But nice means something. When you say that someone is a nice person what you’re saying is that you vouch for them. You think that the person you’re talking to should spend time with them or buy them a beer. But if you know that person is problematic, why would you give another person the idea that trusting them is a sound notion?

I’m not saying that you should spend all of your time running around extolling the horrible minutiae of the personalities of everyone you don’t like to everyone you meet. That would make you look like a dick. But maybe don’t act like someone’s cool to be around when they’re not. And maybe don’t be afraid to tell people that someone might be problematic. If someone asks your opinion about another person who find problematic, you could just say:

I won’t speak more on this without being asked, but I would be careful with Brad if I were you, based on what I know of his history.

That way you can warn the person off without going into terrible detail, but still leaves them room to take or leave your advice. Honestly, I tend to err on the side of being super direct when people ask me what I think of someone. I’ll usually just say that I don’t like them very much. There’s nothing wrong with saying you don’t like a person. If the person talking to you trusts your judgment, they can go ahead and ask for more details. If they don’t, no harm done!

I think the important thing when it comes to dealing with people whose behavior is problematic is that you don’t have to be seen as the type of person who likes and gets along with everyone. In fact, it may be better to be seen as the type of person who tells it like it is, when push comes to shove.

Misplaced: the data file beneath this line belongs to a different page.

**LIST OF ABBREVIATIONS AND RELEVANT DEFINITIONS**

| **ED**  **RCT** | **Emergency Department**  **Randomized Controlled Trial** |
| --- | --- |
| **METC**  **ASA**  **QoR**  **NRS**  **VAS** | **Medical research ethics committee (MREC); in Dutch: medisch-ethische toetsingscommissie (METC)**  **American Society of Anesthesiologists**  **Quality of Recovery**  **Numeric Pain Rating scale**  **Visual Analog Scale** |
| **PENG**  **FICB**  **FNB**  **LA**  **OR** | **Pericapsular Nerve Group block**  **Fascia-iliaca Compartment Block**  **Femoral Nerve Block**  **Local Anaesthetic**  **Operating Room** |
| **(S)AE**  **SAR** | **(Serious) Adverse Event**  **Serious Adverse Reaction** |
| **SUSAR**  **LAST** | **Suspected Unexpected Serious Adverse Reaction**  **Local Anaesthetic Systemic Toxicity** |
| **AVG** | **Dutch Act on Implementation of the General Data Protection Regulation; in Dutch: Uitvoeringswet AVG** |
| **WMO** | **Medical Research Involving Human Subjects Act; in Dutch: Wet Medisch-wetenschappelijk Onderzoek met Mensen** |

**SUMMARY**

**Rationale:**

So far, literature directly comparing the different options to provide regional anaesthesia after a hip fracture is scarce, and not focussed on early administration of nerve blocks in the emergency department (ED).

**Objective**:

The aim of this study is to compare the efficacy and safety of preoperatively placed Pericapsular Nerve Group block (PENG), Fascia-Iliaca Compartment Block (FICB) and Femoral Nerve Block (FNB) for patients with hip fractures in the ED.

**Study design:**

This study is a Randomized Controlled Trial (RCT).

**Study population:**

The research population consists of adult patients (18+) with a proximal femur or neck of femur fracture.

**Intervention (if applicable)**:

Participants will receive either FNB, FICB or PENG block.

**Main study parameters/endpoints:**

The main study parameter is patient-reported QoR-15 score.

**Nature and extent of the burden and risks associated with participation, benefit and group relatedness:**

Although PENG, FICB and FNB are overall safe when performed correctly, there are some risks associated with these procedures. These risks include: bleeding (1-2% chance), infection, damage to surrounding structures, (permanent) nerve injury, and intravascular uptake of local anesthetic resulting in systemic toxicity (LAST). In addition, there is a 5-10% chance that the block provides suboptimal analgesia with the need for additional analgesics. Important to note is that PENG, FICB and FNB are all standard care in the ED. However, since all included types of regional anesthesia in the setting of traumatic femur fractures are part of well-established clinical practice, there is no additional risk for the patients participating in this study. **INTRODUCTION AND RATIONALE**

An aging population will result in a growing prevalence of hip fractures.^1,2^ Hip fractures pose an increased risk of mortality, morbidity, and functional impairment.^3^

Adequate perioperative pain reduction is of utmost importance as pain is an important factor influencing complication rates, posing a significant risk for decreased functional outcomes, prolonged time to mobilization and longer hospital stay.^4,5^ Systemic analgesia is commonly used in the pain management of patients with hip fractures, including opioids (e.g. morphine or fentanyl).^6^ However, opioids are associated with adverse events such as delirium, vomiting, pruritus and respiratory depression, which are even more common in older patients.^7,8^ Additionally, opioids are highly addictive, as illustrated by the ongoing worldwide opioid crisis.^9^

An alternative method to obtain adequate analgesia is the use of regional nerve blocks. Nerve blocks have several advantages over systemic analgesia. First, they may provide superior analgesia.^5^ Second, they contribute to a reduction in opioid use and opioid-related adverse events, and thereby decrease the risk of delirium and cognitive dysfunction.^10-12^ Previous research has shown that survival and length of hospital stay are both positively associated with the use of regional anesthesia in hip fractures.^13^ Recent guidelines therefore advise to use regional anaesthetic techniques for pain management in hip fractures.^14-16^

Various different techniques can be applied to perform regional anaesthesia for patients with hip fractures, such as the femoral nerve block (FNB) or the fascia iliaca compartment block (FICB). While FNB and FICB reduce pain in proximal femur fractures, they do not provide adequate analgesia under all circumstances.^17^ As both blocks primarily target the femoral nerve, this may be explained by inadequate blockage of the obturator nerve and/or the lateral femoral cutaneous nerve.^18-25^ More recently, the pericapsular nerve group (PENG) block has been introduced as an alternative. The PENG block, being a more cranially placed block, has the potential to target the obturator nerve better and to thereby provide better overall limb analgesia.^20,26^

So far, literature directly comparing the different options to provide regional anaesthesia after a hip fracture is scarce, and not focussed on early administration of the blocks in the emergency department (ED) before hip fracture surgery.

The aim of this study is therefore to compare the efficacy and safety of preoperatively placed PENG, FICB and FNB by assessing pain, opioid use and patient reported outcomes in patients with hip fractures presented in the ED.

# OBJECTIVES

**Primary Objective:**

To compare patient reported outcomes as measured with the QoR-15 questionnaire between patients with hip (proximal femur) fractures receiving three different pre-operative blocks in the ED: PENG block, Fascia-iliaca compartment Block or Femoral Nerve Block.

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23 thoughts on “On Vouching for Bastards

    • I can’t say, honestly. I think a lot of people want to be seen as someone who gets along with a lot of other people. I just don’t see the value in getting along with people I find abhorrent.

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    • That is absolutely spot on. I think a lot of people who have been in abusive relationships go on to see their former partners lifted up and idealized by their social circles. And that can do SO much damage to people recovering from their experiences.

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  1. Aaah, I feel this so hard! The level of sheer frustration and anger that builds up every time some guy says someone’s cool when they’re super, SUPER not just gets me. Honestly, I think it’s great you’re direct about it. I for one would much rather hear about the way someone has acted in the past that I should be concerned about than hearing over and over that he’s “just such a nice guy” for the most trivial reasons.

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  2. As always, great advice for dealing with insensitive jerks. I’m thinking you could write a modern-day etiquette book. Thanks for using the nonfic theme of dialogue, as well as proper use of the name “Brad.” 😉

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  3. I am glad your spoke your mind and questioned these people who went around saying ‘Brad’ was nice. Imagine how much harm he could carry on inflicting if everyone carried saying nice when they really should have been saying the truth.